Introduction

The Los Angeles Auto Show has quickly become an important platform for all manufacturers and might be more important overall than the Detroit Auto Show (officially known as the North American International Auto Show). The show wrapped up on Thursday, Dec 3 and here are the show debuts we thought were most important.

2011 Ford Fiesta

The Ford Motor Company unveiled their 2011 Ford Fiesta at the Los Angeles Auto Show, giving small car fans something to look forward to on the domestic front. The Fiesta, a nameplate that some Americans might recall from decades ago (or more recently if they've traveled to Europe in the last few years, where the Fiesta has been a perennial hit), will go on sale next year.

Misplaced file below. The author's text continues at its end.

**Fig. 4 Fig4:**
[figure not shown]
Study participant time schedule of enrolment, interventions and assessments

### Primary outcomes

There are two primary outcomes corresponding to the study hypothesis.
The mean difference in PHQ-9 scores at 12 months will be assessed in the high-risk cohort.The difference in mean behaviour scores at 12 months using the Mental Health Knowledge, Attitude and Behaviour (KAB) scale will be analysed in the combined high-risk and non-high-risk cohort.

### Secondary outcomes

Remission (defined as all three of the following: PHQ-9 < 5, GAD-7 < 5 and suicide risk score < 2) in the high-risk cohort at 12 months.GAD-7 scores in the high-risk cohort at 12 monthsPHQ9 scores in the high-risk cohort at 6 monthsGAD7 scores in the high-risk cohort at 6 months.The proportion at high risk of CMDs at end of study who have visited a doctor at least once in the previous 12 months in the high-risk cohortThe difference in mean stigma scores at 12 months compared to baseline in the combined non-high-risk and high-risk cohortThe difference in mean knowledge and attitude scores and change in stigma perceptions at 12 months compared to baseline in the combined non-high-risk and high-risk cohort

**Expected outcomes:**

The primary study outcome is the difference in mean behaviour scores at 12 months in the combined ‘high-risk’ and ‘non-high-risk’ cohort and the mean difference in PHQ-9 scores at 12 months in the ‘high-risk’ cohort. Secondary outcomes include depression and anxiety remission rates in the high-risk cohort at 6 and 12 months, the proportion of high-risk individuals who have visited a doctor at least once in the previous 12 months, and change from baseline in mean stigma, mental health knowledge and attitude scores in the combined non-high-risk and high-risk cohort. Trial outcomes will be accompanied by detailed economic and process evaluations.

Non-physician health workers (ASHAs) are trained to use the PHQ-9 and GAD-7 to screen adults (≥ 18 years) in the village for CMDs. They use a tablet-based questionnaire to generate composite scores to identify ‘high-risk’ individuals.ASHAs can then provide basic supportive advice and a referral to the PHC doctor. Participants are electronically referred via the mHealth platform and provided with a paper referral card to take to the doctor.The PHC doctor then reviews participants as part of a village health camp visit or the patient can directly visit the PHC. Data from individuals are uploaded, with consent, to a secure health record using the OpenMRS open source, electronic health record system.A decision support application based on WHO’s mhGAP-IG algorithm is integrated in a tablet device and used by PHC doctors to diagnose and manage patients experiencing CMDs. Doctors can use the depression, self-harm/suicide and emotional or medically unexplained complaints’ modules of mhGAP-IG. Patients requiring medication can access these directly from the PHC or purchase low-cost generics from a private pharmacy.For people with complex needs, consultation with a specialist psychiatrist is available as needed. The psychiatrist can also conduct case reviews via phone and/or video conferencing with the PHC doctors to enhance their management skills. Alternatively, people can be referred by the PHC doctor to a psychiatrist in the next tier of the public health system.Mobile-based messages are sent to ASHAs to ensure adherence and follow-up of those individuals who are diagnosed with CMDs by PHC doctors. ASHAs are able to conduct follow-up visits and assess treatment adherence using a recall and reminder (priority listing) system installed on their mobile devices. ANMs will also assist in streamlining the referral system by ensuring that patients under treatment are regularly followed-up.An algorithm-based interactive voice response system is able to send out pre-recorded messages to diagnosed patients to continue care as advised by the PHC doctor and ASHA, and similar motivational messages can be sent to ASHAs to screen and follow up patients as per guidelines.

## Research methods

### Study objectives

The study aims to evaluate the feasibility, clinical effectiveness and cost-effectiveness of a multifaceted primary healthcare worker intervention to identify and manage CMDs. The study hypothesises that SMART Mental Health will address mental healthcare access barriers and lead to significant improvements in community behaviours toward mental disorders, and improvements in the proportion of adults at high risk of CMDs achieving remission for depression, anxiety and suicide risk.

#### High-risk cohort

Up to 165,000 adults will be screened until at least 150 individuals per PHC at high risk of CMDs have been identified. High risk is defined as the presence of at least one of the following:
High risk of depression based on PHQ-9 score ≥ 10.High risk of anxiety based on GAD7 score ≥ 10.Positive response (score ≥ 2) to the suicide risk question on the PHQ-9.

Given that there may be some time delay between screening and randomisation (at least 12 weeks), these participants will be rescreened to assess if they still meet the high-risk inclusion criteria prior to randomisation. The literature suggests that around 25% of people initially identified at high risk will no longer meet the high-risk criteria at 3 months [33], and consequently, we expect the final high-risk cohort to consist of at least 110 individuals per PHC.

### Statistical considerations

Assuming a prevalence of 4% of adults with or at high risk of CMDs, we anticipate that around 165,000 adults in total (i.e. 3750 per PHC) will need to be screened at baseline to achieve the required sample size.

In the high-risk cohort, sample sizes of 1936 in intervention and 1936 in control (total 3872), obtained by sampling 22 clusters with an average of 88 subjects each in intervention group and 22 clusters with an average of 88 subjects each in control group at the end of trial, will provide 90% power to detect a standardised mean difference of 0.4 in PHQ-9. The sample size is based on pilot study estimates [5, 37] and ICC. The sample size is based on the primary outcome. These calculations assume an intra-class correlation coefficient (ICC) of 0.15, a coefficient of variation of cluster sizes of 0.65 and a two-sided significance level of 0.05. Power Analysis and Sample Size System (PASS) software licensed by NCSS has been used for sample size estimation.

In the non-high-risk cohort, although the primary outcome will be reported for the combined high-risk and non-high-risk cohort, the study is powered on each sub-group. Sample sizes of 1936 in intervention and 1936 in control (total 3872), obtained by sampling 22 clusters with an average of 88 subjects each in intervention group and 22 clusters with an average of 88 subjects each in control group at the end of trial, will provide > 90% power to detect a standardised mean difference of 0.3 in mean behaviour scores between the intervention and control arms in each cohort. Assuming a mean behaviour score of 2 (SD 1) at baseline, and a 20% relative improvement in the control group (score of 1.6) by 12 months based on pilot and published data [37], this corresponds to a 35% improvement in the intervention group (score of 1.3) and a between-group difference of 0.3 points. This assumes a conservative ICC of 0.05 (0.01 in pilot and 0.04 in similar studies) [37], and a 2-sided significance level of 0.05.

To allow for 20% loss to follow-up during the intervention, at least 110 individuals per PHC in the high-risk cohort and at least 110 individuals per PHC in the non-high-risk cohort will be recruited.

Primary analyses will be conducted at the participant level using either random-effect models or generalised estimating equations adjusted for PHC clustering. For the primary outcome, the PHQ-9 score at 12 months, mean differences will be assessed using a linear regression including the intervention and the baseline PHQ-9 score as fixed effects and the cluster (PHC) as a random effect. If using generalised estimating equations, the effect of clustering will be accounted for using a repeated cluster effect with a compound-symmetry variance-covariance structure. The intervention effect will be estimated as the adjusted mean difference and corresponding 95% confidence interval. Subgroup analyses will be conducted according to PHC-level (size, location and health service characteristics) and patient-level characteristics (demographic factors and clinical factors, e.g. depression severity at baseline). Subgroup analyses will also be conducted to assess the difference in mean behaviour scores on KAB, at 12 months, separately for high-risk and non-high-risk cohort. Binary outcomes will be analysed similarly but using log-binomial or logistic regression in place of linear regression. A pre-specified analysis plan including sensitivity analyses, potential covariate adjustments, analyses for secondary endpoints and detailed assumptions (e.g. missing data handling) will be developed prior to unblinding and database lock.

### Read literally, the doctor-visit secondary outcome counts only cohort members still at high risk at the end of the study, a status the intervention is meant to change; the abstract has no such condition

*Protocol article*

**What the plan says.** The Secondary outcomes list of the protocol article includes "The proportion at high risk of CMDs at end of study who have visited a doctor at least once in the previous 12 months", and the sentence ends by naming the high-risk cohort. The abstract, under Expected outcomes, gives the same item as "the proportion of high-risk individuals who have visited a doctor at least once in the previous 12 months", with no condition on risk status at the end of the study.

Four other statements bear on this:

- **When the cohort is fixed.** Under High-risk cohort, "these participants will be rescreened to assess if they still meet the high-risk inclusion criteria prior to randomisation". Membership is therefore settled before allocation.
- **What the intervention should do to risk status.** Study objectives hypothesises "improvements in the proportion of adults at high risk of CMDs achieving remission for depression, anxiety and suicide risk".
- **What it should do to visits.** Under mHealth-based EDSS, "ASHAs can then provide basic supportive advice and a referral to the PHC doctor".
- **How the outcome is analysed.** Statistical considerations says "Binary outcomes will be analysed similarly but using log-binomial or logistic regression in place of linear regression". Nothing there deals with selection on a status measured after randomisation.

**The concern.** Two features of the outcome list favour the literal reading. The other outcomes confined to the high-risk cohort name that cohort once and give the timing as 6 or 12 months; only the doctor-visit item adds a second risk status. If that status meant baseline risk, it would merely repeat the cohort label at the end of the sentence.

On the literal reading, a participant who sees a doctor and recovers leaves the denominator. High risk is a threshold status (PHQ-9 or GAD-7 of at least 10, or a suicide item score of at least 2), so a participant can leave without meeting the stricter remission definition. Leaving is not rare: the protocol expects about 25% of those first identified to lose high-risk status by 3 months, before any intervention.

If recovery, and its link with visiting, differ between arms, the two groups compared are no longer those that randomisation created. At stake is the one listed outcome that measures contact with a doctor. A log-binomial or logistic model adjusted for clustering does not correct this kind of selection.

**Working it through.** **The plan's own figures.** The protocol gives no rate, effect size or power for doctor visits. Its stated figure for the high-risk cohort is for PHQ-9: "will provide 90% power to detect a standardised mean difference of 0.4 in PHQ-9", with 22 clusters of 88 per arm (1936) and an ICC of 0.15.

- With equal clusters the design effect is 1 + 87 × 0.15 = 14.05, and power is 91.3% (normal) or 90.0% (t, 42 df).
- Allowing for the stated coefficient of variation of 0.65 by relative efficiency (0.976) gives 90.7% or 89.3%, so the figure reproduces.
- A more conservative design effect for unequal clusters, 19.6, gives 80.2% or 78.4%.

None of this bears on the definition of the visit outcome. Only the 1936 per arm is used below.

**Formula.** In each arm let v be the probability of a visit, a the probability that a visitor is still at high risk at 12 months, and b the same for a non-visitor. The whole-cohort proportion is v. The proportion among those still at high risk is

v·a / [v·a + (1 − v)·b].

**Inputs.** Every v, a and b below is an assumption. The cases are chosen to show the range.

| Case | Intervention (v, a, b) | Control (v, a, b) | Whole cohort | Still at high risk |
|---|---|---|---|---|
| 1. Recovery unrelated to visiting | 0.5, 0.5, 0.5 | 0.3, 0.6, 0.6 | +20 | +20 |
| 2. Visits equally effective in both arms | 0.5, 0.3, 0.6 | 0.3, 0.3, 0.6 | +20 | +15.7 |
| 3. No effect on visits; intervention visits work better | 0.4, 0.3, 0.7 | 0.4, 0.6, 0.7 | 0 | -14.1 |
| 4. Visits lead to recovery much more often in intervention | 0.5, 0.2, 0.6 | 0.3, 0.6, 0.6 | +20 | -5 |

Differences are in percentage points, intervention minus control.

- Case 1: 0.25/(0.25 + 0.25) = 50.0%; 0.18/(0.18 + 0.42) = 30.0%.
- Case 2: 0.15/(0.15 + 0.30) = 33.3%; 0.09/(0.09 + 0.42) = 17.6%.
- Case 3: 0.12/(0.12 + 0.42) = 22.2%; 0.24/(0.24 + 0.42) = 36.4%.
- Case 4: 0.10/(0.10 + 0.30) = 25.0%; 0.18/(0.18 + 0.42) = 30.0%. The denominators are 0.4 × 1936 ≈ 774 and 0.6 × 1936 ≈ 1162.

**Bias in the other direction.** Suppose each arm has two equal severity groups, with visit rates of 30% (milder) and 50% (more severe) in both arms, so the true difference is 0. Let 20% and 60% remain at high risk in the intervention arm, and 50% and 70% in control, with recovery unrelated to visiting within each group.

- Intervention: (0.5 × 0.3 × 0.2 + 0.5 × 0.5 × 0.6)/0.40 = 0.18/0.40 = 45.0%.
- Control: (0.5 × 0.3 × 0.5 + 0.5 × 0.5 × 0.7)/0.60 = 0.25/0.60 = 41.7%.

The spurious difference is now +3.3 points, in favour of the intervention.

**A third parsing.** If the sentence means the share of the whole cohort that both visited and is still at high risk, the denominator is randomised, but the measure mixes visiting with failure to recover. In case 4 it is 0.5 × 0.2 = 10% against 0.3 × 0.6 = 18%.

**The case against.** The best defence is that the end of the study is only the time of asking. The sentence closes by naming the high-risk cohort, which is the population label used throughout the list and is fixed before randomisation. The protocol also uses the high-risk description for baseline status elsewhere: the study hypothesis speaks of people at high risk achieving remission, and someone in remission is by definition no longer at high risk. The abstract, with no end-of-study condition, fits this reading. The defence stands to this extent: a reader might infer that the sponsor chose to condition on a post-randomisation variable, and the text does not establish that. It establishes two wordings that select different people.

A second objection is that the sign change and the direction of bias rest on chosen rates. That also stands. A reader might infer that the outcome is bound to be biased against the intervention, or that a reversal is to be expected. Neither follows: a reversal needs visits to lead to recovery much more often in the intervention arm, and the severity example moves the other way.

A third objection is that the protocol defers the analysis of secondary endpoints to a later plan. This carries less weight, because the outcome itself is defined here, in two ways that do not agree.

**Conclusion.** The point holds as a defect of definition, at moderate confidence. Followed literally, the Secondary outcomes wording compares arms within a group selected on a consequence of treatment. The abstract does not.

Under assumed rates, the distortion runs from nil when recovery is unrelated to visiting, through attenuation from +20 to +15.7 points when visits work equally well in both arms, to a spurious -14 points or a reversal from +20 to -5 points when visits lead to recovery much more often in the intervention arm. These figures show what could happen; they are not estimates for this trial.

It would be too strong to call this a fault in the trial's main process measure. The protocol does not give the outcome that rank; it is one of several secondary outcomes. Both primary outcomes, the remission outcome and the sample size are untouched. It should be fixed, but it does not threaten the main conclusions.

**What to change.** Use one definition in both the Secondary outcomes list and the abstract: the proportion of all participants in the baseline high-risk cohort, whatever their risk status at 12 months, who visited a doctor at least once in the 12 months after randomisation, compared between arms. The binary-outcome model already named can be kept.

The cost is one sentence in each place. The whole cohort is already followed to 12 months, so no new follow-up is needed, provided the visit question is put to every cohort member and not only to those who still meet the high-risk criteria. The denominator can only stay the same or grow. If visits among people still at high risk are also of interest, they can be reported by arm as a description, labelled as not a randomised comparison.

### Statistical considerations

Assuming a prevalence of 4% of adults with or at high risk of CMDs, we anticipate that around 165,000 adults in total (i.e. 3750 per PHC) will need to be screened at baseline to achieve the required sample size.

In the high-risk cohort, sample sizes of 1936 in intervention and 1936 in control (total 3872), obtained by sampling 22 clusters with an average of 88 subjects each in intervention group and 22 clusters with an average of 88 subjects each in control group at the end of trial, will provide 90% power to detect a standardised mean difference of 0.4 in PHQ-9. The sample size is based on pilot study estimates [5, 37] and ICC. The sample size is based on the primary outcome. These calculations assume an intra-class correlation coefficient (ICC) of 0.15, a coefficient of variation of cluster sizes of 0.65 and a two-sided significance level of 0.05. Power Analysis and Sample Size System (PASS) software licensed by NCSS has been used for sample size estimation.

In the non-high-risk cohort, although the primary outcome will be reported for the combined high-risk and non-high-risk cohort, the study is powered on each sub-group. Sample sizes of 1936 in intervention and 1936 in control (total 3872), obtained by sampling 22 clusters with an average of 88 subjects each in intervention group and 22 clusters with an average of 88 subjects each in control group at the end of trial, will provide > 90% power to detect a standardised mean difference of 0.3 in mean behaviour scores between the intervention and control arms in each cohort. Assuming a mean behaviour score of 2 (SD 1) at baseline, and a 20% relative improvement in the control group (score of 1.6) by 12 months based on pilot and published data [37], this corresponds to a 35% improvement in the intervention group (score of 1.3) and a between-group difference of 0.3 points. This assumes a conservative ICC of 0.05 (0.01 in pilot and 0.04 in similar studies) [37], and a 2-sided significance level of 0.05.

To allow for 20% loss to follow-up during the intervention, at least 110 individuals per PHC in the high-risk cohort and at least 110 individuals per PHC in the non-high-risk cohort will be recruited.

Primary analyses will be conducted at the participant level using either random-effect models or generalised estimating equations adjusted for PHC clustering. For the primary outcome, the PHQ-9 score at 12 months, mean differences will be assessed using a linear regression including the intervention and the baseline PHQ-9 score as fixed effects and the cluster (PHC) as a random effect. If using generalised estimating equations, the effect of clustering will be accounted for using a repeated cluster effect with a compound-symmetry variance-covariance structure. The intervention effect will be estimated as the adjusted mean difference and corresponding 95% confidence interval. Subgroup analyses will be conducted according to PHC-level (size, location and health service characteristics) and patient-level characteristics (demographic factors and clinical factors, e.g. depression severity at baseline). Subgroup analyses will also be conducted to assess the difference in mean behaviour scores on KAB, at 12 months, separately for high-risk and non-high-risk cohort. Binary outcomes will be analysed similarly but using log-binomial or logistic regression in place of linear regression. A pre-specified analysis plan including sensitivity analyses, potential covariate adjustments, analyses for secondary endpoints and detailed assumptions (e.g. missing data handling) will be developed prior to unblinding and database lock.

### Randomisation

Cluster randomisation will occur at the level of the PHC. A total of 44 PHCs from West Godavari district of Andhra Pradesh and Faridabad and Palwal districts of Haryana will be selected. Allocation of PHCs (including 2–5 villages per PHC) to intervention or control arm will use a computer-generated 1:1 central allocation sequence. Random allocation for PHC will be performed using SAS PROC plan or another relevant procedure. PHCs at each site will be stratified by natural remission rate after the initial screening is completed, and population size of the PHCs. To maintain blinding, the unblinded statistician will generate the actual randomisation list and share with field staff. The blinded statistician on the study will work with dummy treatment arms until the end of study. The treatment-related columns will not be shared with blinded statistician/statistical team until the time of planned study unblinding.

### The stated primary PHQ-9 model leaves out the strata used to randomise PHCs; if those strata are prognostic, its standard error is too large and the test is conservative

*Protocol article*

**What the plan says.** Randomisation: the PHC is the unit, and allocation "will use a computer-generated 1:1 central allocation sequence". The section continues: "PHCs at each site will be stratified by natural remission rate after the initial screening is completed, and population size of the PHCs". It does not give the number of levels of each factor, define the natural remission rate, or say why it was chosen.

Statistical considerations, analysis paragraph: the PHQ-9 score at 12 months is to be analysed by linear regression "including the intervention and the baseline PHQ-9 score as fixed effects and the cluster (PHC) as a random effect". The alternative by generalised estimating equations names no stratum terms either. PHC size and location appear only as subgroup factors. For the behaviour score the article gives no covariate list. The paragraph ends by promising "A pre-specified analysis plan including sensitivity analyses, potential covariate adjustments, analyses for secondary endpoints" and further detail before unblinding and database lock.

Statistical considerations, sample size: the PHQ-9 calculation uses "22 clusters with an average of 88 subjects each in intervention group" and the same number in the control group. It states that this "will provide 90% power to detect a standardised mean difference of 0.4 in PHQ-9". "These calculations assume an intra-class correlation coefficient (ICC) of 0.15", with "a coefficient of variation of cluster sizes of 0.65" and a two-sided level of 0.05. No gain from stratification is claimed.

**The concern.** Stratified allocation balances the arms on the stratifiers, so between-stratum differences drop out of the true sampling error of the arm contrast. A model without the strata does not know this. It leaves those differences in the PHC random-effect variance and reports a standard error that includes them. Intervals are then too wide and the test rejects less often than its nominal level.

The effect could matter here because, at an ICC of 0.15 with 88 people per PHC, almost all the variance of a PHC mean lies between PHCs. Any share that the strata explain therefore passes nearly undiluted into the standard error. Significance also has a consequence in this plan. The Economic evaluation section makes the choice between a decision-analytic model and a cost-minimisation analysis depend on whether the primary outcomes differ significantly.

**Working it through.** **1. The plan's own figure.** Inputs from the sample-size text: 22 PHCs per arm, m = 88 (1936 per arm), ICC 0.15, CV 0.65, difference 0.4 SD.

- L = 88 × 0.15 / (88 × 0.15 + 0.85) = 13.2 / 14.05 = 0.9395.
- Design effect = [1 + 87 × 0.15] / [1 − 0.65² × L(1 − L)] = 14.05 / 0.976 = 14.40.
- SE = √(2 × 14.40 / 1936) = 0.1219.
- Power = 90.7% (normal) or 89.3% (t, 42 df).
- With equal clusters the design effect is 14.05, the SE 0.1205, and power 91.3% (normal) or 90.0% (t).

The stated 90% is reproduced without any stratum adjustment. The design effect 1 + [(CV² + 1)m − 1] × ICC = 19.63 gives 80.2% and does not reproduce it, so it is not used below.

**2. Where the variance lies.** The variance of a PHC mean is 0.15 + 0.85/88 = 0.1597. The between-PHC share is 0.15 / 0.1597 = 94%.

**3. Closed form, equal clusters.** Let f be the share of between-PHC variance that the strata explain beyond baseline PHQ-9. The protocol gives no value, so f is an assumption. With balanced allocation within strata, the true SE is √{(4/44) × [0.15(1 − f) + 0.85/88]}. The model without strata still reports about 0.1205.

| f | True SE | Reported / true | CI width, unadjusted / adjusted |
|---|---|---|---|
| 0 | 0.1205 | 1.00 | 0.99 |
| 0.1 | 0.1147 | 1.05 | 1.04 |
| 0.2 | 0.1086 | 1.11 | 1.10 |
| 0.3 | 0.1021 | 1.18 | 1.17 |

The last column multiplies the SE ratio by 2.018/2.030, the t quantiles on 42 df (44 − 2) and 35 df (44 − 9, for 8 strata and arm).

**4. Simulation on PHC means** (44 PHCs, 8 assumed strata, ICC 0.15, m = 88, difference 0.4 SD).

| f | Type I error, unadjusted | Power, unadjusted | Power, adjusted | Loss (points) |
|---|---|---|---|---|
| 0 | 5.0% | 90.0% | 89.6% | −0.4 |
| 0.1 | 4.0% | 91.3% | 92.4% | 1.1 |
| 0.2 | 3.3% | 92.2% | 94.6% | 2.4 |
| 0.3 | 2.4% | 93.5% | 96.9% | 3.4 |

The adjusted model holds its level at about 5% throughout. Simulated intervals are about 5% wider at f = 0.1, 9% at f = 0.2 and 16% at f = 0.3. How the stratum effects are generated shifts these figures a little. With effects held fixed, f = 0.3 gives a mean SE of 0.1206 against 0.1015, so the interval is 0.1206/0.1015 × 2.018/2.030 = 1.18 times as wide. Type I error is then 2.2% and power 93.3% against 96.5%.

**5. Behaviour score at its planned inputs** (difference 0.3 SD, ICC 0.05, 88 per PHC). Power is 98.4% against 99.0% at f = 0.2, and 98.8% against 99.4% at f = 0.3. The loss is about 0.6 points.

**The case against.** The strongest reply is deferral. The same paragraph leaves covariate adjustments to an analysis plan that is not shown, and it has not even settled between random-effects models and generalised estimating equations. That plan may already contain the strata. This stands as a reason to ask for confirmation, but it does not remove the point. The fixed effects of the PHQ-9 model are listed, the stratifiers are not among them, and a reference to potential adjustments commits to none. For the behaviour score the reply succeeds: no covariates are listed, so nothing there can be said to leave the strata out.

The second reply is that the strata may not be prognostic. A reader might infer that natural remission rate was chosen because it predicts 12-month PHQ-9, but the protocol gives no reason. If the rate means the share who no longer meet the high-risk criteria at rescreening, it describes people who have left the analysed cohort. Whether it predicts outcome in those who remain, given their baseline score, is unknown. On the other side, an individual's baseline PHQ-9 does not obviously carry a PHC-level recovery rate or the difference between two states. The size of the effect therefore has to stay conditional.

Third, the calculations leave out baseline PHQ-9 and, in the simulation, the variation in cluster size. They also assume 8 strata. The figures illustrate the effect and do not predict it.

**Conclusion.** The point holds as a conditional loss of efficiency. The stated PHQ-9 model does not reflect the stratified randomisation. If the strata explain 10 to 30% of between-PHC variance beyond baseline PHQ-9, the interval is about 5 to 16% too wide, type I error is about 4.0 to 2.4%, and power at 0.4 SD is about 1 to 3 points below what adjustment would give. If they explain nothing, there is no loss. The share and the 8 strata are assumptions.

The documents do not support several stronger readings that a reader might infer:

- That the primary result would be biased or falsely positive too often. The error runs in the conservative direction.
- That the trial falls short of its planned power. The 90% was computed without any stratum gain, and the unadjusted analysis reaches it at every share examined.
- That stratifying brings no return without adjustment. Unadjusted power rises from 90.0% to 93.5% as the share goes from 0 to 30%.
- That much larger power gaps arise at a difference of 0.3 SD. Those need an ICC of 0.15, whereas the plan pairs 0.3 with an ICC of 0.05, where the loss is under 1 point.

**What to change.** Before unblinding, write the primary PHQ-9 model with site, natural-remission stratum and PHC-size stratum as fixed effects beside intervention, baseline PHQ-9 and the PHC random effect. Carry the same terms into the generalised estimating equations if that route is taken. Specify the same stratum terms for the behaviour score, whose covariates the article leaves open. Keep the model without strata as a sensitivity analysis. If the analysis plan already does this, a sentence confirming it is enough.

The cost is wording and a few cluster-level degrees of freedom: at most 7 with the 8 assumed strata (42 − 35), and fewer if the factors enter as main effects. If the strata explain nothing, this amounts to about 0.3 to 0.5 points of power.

Why it's important: With fuel economy standards increasing quickly under the Obama administration, we're likely to see many more small cars. Since automakers are going to have to make money off them, they're likely to be loaded up with features, unlike small econoboxes of yesteryear.

Audi e-tron Concept

Audi's e-Tron is an electric version of their fabulous R8 sports car. The e-Tron uses four electric motors for a combined 313 hp and enough torque to pull the moon out of its orbit. We're not so hot on the orange color or the multi-spoke wheels, but to each his own.

Why it's important: It's just a concept, but it shows that Audi will be serious about electric cars going forward (currently the company has no hybrid electric car for sale, but they do sell diesels).

2011 Toyota Sienna

Minivans aren't top of the list when most people think of sexy auto show debuts, but we'd suggest you check this one out. The minivan market, previously something on the order of about 1.5 million units, is now only about 450,000 units. In the last decade many have dropped out and it's become the domain of really only three players: Honda (Odyssey), Chrysler (Town & Country and Grand Caravan) and Toyota (Sienna).